Channel NewsAsia

Japan broadcast chief vows impartiality after war sex slavery row

The embattled head of Japan's public broadcaster NHK insisted Wednesday it would remain impartial, after his controversial remarks about wartime sex slavery reportedly jeopardised an interview with US ambassador Caroline Kennedy.

TOKYO: The embattled head of Japan's public broadcaster NHK insisted Wednesday it would remain impartial, after his controversial remarks about wartime sex slavery reportedly jeopardised an interview with US ambassador Caroline Kennedy.

Katsuto Momii has been under fire after saying last month that the Japanese Imperial Army's system of forcing of women into military brothels during World War II was "common in any country at war".

The issue is a particularly sensitive one for China and South Korea, which both suffered from Tokyo's brutal expansionism.

"The most important thing is that all NHK staff strictly adhere to the principles of freedom of expression, political neutrality and fairness," Momii told lawmakers who were mulling NHK's annual budget.

"That I offered personal views at my inaugural press conference was inappropriate, and I will be more cautious in the future."

Momii has apologised for his statement.

But he has refused to quit or retract his remarks, stoking questions over the integrity of the organisation -- amid wider concerns about the political views of Japan's conservative government.

A national Japanese journalists' association and rights groups, as well as thousands of NHK viewers, have demanded Momii's resignation, as Tokyo distances itself from the remarks, saying they were "comments made as individual".

Reports this week said the controversy had made the US embassy in Tokyo wary of granting the broadcaster an interview with its ambassador, the only living child of late US president John F Kennedy, who took up the role late last year.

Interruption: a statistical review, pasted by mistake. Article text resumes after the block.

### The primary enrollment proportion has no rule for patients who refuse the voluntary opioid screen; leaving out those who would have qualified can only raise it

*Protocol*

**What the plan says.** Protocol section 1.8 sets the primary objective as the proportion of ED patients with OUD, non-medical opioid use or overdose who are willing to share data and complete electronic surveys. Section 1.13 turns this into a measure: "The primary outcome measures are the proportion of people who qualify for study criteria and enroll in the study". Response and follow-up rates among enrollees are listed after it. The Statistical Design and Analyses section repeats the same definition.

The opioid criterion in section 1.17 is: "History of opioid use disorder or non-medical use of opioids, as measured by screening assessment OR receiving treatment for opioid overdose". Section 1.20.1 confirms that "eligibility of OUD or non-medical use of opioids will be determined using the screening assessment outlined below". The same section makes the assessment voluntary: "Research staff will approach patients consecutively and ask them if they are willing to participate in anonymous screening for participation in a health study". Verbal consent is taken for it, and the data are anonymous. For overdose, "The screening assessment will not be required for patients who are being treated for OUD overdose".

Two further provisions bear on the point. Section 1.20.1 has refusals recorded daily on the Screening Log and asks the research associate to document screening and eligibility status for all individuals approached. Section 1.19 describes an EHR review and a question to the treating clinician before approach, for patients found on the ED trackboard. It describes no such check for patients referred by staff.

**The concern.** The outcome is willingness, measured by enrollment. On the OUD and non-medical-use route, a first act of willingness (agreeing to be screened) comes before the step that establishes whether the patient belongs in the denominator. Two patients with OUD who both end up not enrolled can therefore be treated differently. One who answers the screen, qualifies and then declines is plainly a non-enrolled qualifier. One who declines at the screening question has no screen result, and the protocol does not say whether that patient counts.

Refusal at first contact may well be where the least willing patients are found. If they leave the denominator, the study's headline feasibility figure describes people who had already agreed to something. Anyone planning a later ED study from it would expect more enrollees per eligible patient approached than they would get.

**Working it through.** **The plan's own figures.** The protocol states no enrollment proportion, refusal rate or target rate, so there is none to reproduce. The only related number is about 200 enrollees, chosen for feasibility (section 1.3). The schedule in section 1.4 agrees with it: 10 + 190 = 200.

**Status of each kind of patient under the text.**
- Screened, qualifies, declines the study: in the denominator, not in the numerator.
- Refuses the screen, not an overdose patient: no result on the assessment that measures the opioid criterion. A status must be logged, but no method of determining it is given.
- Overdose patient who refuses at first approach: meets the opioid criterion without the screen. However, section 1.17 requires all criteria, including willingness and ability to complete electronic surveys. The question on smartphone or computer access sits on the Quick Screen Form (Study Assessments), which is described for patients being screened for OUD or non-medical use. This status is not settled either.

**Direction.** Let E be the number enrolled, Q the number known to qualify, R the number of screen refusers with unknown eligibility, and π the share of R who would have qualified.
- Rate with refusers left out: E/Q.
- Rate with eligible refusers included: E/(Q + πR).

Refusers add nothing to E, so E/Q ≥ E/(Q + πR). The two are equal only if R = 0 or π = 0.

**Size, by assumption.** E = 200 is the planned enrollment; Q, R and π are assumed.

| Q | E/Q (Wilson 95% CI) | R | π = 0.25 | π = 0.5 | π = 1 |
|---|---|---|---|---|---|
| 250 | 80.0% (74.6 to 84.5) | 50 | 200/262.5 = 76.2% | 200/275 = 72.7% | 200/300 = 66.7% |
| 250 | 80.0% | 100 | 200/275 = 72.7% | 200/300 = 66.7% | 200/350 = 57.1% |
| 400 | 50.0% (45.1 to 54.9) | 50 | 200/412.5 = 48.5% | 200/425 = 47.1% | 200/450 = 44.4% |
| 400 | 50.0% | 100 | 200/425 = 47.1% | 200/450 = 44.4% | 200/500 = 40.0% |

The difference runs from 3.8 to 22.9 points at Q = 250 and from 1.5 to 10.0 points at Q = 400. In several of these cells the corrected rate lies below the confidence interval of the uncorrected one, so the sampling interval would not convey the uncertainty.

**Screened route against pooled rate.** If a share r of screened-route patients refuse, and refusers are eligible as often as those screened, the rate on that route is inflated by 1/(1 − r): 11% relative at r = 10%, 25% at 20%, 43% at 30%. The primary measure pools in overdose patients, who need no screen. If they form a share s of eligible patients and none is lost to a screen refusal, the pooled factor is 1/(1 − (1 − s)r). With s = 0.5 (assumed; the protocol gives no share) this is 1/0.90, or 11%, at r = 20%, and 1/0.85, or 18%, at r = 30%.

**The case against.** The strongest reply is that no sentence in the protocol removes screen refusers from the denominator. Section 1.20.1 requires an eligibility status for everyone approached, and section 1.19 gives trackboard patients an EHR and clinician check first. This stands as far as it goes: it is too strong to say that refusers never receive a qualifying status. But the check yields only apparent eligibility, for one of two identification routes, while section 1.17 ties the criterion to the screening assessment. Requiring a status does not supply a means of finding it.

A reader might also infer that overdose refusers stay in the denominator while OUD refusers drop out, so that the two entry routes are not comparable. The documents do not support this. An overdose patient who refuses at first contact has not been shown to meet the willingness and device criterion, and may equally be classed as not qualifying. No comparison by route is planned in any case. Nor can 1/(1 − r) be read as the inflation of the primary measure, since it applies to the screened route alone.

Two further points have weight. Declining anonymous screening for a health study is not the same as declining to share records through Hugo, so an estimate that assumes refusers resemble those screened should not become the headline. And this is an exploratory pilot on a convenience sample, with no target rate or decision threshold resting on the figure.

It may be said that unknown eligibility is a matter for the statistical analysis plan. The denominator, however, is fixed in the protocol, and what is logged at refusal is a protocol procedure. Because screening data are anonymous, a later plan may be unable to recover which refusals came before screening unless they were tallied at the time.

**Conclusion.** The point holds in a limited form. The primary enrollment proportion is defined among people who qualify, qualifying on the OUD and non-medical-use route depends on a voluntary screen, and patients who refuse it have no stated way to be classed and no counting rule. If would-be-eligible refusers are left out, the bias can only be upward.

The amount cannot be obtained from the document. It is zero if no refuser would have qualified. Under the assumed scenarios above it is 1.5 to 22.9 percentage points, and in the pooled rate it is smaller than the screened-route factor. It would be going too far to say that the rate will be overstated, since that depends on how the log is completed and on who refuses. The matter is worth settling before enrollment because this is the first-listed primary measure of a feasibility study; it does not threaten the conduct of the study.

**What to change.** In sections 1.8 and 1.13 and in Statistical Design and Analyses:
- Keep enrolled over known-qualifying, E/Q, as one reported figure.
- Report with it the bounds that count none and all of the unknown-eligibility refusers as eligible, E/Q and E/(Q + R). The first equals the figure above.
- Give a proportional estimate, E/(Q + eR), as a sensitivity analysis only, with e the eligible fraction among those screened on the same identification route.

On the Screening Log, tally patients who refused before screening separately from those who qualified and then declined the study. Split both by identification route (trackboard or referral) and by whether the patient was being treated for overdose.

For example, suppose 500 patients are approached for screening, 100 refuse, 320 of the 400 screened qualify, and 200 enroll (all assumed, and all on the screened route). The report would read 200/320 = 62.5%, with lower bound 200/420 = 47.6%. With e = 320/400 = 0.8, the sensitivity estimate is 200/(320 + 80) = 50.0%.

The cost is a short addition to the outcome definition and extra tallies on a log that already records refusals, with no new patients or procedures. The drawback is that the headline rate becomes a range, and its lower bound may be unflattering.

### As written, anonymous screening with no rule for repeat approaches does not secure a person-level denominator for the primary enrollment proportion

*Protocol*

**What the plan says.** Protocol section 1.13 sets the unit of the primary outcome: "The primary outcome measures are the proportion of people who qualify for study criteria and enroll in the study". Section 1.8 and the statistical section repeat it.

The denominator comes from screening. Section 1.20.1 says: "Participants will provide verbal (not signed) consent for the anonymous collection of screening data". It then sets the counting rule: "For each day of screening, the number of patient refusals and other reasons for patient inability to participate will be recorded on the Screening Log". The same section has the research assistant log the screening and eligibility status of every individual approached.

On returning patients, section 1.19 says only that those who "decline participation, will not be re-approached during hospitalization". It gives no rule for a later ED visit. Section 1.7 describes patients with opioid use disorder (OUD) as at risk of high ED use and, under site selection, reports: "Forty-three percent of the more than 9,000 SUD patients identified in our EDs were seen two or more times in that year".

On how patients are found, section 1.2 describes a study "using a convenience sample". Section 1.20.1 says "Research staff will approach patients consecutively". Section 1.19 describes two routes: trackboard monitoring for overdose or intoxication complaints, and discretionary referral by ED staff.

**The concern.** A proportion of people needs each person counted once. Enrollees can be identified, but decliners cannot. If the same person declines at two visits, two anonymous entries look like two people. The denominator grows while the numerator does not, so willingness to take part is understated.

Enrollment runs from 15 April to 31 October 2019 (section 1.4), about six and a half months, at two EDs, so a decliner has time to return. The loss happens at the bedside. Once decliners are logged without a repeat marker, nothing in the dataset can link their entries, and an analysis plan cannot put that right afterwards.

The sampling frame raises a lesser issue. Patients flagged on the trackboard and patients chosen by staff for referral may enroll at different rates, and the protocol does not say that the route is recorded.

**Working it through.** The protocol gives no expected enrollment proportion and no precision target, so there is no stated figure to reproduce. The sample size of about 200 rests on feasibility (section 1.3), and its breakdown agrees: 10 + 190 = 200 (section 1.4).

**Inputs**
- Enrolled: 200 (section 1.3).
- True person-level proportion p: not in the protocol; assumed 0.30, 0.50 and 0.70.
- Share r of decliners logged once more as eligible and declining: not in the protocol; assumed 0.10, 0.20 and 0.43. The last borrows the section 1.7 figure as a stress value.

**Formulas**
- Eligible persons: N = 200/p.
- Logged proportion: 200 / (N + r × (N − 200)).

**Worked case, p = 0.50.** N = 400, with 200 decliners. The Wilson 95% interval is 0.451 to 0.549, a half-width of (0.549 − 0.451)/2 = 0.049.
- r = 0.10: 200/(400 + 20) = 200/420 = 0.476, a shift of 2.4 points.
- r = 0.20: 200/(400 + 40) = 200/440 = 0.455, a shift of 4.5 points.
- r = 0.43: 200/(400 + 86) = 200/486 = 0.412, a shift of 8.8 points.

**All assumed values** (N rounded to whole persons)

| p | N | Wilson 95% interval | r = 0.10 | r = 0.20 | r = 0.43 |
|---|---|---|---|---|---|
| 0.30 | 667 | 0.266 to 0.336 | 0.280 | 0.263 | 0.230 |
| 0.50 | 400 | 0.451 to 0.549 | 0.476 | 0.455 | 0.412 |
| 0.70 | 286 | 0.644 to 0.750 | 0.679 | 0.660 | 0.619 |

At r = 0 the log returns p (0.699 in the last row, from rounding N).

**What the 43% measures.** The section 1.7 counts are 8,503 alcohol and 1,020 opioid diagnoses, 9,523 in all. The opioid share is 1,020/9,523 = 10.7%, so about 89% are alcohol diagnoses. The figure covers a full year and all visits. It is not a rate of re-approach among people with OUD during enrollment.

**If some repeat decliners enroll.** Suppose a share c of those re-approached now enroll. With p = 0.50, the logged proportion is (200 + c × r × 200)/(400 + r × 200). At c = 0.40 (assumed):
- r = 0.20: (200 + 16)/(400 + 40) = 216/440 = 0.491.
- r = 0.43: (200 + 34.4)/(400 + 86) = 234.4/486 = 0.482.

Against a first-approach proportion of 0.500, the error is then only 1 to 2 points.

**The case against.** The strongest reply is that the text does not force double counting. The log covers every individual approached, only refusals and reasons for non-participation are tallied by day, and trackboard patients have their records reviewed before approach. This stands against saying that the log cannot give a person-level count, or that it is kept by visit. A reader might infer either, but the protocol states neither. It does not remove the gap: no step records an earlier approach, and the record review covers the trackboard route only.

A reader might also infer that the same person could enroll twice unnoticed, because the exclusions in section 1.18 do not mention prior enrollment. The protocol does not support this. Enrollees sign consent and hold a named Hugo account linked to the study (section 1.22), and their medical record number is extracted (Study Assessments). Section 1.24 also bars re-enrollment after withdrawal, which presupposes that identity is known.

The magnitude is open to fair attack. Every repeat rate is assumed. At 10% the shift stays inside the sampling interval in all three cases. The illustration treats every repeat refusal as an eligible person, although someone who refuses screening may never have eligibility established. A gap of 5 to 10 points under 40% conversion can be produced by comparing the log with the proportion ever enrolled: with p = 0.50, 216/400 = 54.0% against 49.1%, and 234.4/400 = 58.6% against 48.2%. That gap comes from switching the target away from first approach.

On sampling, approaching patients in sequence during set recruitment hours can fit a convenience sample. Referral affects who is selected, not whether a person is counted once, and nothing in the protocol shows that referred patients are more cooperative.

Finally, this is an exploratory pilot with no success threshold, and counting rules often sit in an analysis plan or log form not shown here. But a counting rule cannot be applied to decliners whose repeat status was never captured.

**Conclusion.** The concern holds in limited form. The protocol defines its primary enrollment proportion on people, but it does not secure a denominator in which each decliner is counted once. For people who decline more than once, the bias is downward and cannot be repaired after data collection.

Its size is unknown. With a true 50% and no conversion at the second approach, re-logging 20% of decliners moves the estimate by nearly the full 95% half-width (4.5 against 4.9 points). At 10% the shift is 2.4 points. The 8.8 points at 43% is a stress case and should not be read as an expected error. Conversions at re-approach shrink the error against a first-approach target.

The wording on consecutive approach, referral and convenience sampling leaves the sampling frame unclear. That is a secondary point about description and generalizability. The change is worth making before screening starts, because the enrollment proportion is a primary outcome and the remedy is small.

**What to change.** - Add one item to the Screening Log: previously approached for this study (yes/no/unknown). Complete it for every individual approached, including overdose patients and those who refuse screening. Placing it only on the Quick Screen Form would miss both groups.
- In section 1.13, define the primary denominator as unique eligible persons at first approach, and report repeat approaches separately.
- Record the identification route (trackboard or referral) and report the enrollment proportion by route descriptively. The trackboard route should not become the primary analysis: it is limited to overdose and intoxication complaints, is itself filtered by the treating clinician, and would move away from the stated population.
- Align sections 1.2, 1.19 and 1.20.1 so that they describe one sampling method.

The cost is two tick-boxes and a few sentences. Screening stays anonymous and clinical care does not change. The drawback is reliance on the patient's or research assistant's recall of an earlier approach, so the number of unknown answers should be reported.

US embassy officials declined to confirm the reports when contacted by AFP.

The storm swirling around NHK was further exacerbated when a senior manager this month denied any massacre in the city of Nanjing during the 1930s, despite well-documented historical accounts of an orgy of murder and rape by Japanese troops as they rampaged through China.

Those comments, along with the resignation of a noted academic who had been told to avoid criticising nuclear power until after the Tokyo governor's election, have fuelled fears that NHK's editorial independence had been compromised.

Up to 200,000 women from Korea, China, the Philippines and elsewhere were forced into brothels catering to the Japanese military in territories occupied by Japan during WWII, according to many mainstream historians.

The politically-charged issue has stoked wider regional tensions, with South Korea and China insisting that Japan must face up to its war-era sexual enslavement of women.

The "Rape of Nanking" is another sensitive issue in Japan's often-fraught relations with China, which says Tokyo has failed to atone for one of the most brutal episodes of its occupation.

There are varying accounts on the number of victims from the destruction that ensued as the Japanese military entered China's then-capital on December 13, 1937, ranging from tens of thousands to hundreds of thousands dead.

But no mainstream respected historians -- including Japanese -- dispute the massacre.

Tweet Photos, Videos and Update on this Story to  #cna